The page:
The ‘Perseid’ meteors appear to eminate from a point in the constellation of ‘Perseus’, hence the name ‘Perseids’.  The material which gives rise to this shower has been left behind by Comet Swift-Tuttle.  Comet Swift Tuttle last passed through the inner solar system in 1992.  Hence the debris stream we pass through is richer and we have a better chance of seeing enchanced activity.

So what about 2017 – Will this be a good year for the ‘Perseids’.

The peak of the Perseids occurs around 6pm on August 12th.  That means the best rates can be seen on the night of 12th/13th.  It’s best to look after midnight as the radiant point will be higher in the sky as the night progresses.  By all means go and look as soon as it gets dark but the later you can watch the better.

Its always good to see Perseids, but this year the peak of the Perseids follows just a few days after the full Moon on August 7th.  The 72% illuminated Moon will wash out many of the fainter meteors but the Perseids often produce bright fireballs which can still be seen despite the bright moonlight.  So 2017 will likely not be a classic year for the Perseids, it’s still well worth seeing some  ancient pieces of space debris meeting their fiery end!  Despite some predictions the likelihood is that the average observer will see a meteor every few minutes certainly not hundreds per hour.  You may see meteors given a figure called the Zenithal Hourly Rate (ZHR) this rate only applies in a very strict set of observing circumstances wihich in reality can never be met therefore I will not even quote such figures when referring to meteor showers.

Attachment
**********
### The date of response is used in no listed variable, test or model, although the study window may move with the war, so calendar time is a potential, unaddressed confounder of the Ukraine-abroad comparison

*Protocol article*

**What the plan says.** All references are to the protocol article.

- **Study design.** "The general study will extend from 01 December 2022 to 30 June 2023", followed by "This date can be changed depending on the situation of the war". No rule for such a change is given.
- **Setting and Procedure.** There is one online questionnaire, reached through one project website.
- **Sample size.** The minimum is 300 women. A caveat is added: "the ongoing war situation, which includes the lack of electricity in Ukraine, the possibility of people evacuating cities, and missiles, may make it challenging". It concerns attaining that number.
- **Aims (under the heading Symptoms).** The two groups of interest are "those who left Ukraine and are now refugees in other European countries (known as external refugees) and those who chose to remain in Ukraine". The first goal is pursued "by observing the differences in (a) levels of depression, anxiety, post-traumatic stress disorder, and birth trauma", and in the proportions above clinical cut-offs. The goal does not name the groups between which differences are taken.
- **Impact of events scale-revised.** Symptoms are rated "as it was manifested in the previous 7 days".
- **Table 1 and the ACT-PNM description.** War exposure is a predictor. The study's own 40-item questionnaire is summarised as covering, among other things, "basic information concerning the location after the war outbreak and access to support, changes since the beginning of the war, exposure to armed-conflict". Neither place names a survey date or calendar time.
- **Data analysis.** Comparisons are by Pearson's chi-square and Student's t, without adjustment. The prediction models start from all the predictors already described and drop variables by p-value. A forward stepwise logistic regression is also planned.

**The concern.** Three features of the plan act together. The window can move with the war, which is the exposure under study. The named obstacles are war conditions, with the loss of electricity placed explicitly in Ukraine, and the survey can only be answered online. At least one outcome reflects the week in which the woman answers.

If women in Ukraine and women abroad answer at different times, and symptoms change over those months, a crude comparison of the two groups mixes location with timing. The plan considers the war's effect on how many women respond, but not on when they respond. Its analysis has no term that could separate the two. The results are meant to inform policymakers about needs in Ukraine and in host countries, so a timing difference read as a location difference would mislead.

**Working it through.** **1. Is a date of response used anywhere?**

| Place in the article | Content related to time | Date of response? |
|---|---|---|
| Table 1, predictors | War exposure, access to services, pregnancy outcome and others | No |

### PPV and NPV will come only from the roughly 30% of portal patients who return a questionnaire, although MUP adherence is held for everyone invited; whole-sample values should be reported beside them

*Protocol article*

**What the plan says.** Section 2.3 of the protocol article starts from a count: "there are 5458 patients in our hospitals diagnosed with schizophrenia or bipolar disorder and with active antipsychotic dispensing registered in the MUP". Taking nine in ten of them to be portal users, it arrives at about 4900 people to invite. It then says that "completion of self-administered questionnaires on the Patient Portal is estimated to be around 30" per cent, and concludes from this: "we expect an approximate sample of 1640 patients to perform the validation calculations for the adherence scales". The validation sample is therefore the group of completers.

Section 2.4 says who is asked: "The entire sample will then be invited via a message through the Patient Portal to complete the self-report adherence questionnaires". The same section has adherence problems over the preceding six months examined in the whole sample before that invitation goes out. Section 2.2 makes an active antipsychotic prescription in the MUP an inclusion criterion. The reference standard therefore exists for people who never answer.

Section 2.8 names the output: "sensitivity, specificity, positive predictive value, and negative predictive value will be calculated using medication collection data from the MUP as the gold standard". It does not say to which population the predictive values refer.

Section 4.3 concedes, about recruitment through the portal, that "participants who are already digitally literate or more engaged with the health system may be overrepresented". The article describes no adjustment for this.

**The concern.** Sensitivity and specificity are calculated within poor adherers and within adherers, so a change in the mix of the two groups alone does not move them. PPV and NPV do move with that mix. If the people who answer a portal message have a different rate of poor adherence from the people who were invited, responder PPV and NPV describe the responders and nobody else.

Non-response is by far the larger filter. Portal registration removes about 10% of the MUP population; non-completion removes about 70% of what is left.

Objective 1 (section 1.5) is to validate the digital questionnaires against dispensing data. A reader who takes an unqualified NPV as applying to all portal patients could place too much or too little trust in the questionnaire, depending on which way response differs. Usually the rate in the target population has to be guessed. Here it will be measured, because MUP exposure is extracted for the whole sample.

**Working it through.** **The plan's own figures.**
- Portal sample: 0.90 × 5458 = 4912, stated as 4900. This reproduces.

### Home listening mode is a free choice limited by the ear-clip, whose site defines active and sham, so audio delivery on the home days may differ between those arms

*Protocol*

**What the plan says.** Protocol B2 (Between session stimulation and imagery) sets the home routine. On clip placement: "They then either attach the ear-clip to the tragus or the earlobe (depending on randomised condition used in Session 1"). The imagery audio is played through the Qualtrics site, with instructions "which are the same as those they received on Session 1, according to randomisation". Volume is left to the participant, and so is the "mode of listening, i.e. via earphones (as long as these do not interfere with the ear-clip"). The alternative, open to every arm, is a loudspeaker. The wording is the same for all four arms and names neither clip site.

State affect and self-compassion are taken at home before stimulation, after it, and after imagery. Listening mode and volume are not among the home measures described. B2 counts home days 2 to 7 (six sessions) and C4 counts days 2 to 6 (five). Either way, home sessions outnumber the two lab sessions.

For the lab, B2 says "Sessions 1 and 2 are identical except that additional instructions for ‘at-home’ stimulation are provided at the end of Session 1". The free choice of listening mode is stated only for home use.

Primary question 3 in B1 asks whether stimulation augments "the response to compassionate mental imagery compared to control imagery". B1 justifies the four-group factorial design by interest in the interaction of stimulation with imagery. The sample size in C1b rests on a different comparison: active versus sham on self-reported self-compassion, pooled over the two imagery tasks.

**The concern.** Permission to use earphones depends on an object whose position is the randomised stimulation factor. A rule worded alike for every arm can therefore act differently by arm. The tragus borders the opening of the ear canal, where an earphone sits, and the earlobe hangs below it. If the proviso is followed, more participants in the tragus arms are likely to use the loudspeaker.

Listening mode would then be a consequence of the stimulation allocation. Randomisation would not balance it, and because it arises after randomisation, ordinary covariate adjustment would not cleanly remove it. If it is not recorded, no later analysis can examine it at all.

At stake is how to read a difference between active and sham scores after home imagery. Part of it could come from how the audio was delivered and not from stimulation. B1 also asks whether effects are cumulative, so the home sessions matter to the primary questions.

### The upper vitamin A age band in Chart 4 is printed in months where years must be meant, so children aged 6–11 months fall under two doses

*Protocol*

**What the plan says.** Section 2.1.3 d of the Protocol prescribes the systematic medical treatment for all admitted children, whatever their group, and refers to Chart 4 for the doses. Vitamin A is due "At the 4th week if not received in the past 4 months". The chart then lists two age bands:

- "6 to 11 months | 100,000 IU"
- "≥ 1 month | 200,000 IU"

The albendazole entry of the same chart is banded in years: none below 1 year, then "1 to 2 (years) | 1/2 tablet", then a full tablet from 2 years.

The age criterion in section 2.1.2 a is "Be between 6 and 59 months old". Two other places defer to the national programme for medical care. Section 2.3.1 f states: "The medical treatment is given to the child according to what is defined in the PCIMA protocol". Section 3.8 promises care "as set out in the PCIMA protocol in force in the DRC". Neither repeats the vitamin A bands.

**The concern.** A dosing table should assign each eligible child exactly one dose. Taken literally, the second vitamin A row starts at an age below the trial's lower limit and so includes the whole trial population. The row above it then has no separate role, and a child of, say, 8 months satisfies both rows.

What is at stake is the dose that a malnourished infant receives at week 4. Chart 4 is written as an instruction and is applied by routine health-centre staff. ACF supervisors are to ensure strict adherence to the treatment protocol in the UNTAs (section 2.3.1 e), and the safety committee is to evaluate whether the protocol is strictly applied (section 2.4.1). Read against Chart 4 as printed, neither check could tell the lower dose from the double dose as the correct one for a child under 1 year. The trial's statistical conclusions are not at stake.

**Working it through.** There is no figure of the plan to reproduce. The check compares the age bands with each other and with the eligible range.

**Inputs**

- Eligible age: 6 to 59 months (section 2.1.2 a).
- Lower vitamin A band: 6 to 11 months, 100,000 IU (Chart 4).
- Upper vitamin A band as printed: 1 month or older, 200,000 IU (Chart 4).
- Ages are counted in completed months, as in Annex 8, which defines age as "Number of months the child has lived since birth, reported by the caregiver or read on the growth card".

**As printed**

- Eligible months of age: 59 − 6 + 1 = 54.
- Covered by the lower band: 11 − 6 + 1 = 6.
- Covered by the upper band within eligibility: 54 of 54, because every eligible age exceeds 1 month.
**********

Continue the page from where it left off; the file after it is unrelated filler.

How should I watch them.  Do I need a telescope?

You definitely don’t need a telescope to see meteors, in fact a telescope is pointless.  Binoculars can be helpful to get a close up of ionised trails left behind but are still far from essential.  A good set of Mark 1 eyeballs are all the optical aid you need.  First remember to wrap up well.  Even on a balmy August night the cold won’t be long about setting in and beleive me its no fun watching meteors when you are shivering.  Grab a comfy chair or lounger and take it as far away from streetlight as possible with a good view to the north-east.  In truth because of the bright moonlight in 2017 there is not much point in travelling too far from the city but definitely find a spot where streetlights are not an issue.

Get comfy and look no the north-east.  Why not print the map above and see it you can identify the constellations listed.  As you do you will see a meteor streak across the sky probably every few minutes.  You might go 5 or 10 minutes and see nothing then you might get a few arriving together.  Meteors can be like that.  In any case be patient and you will be rewarded.  If the sky is cloudy on the night of August 12th/13th consider spending some time either the night before or after.  The rates will dramatically reduch but you should still spot a few meteors and you really can ‘wish upon a star’

Perseids Over Turkey (C) Tunç Tezel (TWAN) 

Here are some reference links for further reading;

International Meteor Organisation